Effects of Corporate Diversification on Productivity

Posted: 19 Mar 2003

See all articles by Antoinette Schoar

Antoinette Schoar

Massachusetts Institute of Technology (MIT) - Sloan School of Management; National Bureau of Economic Research (NBER)

Abstract

Using plant-level observations from the Longitudinal Research Database I show that conglomerates are more productive than stand-alone firms at a given point in time. Dynamically, however, firms that diversify experience a net reduction in productivity. While the acquired plants increase productivity, incumbent plants suffer. Moreover, stock prices track firm productivity and this tracking is equally strong for diversified and stand-alone firms. Therefore, lower transparency of conglomerates is unlikely to explain the discrepancy between productivity and stock prices on average. Finally, I offer some evidence that this discrepancy may arise because conglomerates dissipate rents in the form of higher wages.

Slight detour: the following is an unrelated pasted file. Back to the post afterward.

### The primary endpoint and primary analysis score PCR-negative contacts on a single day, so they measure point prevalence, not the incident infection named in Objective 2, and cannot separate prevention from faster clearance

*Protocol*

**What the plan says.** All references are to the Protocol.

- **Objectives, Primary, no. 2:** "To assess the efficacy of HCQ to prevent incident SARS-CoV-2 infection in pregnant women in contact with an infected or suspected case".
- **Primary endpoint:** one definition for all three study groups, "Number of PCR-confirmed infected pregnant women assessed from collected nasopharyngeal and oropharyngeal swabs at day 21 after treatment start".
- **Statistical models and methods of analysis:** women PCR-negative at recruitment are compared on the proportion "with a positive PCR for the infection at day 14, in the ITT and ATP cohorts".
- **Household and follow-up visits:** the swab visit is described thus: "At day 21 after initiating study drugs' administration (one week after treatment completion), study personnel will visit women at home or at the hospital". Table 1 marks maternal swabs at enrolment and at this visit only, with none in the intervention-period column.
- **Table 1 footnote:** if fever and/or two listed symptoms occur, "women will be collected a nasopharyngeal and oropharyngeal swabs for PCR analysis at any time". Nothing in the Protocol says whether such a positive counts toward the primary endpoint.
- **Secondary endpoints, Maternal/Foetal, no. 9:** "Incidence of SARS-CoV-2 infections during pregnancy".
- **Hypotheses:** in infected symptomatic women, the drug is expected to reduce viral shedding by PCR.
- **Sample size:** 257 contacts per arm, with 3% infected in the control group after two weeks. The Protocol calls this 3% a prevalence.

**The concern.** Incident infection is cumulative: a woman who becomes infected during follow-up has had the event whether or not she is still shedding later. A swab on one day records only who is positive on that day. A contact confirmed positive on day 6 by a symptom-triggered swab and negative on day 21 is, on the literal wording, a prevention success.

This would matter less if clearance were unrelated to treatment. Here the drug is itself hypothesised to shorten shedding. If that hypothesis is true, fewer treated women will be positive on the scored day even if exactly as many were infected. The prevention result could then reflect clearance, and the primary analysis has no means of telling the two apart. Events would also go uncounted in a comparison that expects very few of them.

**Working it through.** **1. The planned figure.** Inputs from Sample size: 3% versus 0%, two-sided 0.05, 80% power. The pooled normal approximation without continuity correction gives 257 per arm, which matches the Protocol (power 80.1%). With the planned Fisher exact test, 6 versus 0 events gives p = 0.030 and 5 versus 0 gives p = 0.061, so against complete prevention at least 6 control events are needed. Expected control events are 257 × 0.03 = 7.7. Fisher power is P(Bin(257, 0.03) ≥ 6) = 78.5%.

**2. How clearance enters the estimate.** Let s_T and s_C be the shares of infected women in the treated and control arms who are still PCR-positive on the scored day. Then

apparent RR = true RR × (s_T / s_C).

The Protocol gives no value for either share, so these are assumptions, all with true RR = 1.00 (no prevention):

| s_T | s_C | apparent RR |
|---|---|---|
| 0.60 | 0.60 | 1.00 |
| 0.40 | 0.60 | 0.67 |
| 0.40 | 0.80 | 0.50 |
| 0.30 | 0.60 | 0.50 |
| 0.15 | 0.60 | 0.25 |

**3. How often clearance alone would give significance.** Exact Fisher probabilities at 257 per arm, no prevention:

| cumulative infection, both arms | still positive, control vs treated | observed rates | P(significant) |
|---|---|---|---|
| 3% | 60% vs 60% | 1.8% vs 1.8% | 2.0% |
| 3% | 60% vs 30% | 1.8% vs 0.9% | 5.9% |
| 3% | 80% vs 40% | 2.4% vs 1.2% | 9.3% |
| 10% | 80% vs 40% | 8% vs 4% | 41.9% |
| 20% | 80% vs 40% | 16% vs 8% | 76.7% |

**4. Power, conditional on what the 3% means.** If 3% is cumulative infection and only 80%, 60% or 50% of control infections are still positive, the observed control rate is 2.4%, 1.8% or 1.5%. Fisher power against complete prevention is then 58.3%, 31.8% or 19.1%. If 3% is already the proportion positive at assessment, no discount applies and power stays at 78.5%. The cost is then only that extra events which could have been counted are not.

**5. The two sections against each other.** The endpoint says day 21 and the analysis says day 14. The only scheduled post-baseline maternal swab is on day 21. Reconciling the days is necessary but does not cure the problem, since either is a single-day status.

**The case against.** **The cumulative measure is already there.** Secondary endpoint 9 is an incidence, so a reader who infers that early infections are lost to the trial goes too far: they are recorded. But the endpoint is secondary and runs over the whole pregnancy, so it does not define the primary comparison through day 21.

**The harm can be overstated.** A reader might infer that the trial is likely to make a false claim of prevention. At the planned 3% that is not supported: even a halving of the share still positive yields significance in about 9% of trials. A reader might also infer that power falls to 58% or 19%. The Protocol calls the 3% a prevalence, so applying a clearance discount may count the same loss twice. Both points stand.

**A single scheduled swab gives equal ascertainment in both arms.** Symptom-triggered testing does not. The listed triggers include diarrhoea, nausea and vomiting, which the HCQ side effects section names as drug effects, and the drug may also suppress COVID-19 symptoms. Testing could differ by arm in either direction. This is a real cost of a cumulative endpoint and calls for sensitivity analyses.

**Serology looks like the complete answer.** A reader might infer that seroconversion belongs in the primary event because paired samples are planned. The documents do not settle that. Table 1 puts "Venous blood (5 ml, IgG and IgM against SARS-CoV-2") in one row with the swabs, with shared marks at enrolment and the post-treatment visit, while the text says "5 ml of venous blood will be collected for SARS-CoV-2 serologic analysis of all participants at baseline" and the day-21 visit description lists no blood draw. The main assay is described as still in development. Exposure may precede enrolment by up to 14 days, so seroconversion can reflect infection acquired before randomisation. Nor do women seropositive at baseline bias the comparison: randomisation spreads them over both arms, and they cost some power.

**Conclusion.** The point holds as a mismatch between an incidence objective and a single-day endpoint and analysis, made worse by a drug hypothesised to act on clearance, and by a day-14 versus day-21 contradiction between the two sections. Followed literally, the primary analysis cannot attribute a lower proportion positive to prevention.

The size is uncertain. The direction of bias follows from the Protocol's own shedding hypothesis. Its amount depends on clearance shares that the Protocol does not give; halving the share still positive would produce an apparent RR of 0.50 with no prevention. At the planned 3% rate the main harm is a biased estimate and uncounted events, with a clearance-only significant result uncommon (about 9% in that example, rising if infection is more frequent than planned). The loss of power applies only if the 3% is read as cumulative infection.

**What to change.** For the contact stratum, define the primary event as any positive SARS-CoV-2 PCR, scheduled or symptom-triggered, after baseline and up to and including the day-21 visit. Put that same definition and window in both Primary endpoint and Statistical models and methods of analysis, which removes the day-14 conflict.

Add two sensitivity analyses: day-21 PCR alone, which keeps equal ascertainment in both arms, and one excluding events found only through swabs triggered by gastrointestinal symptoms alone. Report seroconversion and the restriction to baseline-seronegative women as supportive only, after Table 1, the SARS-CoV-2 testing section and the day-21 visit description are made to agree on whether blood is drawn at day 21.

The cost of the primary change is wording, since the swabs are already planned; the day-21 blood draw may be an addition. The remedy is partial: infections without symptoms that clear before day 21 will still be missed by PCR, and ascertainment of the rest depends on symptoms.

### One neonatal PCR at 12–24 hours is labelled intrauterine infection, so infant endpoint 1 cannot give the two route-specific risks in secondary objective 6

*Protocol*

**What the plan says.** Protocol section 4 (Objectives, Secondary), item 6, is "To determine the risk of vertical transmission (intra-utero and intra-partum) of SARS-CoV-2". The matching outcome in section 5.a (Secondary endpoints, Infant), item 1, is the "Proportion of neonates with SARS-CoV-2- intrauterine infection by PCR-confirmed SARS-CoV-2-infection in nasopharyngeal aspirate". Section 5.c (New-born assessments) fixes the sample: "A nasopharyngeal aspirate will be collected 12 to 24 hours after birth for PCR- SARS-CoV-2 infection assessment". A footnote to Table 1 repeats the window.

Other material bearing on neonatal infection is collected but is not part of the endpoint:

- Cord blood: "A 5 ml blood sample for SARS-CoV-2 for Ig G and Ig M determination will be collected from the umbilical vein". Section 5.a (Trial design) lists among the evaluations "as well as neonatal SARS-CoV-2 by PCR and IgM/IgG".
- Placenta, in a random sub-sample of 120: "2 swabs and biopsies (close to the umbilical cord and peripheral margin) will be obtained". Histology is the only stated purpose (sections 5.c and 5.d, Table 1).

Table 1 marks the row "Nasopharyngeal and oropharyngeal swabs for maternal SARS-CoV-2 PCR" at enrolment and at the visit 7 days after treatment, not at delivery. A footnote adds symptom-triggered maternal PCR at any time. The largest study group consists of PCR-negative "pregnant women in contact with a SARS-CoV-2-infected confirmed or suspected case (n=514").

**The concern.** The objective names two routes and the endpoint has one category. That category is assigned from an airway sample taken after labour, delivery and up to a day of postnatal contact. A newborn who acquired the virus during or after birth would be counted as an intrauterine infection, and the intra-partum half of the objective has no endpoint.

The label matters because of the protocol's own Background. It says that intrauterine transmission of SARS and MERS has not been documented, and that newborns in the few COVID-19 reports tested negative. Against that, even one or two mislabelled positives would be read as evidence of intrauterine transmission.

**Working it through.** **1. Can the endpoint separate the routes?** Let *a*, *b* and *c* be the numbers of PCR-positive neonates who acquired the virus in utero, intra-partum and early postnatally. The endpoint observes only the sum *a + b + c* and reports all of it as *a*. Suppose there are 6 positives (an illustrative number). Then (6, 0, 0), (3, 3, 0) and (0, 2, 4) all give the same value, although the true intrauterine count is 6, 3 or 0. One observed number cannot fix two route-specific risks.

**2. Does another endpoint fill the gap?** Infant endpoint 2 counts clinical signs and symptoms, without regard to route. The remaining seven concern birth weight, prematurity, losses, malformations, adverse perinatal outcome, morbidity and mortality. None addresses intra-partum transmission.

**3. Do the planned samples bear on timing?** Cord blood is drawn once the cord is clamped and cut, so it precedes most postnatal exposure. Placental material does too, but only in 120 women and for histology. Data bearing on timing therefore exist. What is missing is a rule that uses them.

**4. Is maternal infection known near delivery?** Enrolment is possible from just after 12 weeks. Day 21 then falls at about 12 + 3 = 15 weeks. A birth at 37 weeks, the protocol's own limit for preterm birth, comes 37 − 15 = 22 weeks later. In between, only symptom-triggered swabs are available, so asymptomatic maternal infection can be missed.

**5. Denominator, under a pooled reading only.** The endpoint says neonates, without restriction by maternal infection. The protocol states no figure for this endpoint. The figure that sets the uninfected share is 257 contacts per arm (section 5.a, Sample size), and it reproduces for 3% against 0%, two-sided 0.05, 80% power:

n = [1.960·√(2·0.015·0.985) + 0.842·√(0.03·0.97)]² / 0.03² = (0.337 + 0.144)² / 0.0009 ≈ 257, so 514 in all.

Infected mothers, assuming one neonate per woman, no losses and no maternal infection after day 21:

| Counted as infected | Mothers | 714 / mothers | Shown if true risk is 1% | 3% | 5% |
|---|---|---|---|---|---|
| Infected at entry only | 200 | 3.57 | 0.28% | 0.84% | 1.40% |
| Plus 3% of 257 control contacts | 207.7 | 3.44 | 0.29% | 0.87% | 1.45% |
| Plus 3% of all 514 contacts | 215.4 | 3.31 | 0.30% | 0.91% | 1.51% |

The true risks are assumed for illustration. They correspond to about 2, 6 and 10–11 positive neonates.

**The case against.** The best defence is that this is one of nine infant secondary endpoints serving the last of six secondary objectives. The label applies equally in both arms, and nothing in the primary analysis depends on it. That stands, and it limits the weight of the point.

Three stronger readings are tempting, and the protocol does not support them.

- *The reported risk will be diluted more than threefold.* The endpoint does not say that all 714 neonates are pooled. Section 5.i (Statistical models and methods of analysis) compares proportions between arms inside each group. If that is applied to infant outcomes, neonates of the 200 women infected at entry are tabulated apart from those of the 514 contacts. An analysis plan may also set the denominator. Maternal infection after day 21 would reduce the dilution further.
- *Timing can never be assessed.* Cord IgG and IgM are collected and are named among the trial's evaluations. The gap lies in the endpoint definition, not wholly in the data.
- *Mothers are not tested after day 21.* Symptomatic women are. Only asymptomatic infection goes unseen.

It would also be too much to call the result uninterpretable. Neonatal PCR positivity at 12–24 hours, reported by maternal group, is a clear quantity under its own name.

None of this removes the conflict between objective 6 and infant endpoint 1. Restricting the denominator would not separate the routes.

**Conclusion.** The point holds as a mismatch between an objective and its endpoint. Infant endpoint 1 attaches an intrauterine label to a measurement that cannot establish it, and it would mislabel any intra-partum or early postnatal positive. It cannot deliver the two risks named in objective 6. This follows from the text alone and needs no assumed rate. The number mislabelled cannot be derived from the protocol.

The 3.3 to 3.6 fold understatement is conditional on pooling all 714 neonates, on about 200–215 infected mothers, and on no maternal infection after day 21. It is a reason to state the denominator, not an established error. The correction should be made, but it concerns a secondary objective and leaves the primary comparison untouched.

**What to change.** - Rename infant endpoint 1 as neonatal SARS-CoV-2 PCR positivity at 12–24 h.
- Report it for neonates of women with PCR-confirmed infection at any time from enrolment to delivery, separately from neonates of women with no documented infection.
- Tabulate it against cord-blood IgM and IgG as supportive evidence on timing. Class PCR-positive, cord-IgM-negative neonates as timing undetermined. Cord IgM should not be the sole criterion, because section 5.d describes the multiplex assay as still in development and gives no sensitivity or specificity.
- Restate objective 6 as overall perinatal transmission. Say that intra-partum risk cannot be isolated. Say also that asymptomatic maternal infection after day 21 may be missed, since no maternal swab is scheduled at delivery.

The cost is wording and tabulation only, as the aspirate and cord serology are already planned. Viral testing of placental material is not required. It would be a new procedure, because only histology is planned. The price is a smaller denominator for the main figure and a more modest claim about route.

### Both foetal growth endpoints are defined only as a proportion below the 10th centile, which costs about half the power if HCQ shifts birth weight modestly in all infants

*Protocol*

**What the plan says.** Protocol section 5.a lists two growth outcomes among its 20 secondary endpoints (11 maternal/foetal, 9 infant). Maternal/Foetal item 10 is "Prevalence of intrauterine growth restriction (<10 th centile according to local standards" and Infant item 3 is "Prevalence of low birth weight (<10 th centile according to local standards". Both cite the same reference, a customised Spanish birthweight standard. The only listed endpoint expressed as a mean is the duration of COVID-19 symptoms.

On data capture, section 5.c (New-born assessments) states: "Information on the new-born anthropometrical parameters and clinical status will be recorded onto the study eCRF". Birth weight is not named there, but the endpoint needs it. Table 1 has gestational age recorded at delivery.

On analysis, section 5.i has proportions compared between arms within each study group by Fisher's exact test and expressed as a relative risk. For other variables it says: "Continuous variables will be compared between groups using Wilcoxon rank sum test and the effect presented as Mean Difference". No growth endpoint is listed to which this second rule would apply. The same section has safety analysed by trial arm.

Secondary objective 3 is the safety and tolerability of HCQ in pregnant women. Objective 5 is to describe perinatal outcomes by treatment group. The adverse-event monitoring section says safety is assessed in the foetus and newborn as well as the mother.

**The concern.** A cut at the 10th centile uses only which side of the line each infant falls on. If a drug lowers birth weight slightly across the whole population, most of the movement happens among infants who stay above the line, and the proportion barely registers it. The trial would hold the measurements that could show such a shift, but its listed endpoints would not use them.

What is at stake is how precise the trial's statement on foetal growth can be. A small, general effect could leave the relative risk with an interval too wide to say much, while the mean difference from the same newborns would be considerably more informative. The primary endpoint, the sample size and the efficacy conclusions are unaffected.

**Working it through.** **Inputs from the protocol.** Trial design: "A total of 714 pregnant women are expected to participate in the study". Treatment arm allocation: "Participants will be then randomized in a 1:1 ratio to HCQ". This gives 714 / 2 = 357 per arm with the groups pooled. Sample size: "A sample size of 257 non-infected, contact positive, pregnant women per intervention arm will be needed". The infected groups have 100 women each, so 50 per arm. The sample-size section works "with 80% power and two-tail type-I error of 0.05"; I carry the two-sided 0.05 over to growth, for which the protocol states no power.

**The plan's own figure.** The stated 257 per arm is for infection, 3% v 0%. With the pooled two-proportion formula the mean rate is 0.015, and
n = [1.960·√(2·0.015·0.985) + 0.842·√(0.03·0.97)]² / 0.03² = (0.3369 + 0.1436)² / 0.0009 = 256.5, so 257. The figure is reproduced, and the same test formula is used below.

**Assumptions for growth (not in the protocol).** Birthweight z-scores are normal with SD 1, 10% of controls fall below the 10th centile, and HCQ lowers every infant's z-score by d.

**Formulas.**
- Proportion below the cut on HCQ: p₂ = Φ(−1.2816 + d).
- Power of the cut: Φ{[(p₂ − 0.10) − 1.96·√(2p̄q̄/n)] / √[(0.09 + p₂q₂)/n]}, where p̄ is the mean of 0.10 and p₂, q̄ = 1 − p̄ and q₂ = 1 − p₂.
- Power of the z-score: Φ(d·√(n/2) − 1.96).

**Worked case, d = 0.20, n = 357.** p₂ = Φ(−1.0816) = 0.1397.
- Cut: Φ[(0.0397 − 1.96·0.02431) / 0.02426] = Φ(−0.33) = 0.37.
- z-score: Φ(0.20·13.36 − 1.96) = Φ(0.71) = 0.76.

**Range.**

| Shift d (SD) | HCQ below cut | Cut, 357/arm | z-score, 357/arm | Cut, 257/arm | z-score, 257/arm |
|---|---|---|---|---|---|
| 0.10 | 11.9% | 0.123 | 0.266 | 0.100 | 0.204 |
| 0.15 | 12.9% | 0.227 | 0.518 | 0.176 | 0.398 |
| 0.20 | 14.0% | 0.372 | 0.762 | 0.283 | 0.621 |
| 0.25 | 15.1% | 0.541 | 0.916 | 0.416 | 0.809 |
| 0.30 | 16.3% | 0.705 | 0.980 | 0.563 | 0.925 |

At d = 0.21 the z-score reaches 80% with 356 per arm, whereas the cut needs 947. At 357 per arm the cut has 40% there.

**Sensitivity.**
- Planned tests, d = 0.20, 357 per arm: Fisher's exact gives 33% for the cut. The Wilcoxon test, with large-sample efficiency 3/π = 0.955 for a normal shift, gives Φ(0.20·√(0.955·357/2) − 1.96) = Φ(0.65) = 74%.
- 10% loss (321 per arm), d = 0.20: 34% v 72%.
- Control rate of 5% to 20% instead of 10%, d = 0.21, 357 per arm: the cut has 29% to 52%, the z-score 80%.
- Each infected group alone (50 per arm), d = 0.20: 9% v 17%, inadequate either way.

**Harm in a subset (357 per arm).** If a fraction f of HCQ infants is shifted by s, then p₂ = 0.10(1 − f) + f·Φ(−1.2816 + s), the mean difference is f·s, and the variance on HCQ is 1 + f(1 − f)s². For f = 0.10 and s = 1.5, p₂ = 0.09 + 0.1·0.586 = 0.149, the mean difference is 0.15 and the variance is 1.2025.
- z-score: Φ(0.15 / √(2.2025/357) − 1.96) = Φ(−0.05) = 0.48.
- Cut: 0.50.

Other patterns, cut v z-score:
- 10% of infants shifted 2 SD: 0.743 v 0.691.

Suggested Citation

Schoar, Antoinette, Effects of Corporate Diversification on Productivity. The Journal of Finance, Vol. 57, No. 6, pp. 2379-2403, 2002. Available at SSRN: https://ssrn.com/abstract=369706

Antoinette Schoar (Contact Author)

Massachusetts Institute of Technology (MIT) - Sloan School of Management ( email )

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United States
617-253-3763 (Phone)
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National Bureau of Economic Research (NBER) ( email )

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